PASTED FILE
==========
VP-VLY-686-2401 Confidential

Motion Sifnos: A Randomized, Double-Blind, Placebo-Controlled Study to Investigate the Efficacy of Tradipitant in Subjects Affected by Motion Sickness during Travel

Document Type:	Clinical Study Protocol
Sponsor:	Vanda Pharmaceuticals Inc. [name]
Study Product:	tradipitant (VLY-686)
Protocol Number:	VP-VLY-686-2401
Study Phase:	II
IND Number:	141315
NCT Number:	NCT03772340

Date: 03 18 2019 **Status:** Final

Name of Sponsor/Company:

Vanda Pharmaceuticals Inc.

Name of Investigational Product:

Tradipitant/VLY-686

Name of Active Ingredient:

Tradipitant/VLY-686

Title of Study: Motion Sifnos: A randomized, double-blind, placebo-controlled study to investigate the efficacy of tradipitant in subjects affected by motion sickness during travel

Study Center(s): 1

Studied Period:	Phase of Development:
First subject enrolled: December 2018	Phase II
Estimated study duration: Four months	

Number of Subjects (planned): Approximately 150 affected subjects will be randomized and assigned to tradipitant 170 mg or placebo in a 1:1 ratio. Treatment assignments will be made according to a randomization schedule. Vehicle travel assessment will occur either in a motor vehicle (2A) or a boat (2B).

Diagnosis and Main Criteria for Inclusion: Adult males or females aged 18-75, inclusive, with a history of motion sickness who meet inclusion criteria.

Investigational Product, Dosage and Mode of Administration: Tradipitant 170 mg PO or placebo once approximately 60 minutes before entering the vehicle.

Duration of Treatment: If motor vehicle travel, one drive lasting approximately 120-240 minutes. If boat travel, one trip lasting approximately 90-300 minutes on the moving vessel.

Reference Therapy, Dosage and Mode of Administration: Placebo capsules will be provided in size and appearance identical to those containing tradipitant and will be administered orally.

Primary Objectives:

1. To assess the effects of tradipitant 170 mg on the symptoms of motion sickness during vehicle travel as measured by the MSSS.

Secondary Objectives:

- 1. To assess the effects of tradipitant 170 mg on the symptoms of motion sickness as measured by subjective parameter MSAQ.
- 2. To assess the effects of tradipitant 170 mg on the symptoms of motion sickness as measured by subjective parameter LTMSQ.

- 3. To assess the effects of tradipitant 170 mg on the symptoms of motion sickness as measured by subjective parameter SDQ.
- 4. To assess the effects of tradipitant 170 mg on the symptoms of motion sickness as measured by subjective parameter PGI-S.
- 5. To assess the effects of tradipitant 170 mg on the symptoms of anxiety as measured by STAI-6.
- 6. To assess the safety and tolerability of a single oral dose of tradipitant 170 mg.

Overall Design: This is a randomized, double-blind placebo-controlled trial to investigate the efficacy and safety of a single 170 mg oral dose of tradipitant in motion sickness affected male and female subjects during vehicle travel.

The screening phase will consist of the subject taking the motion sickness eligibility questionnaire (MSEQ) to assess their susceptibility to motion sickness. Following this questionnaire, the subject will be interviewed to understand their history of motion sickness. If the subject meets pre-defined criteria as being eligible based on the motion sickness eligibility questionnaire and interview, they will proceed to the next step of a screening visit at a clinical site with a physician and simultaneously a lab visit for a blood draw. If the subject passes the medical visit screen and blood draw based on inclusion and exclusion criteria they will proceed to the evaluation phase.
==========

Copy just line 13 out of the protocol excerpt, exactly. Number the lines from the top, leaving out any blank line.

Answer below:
Name of Investigational Product: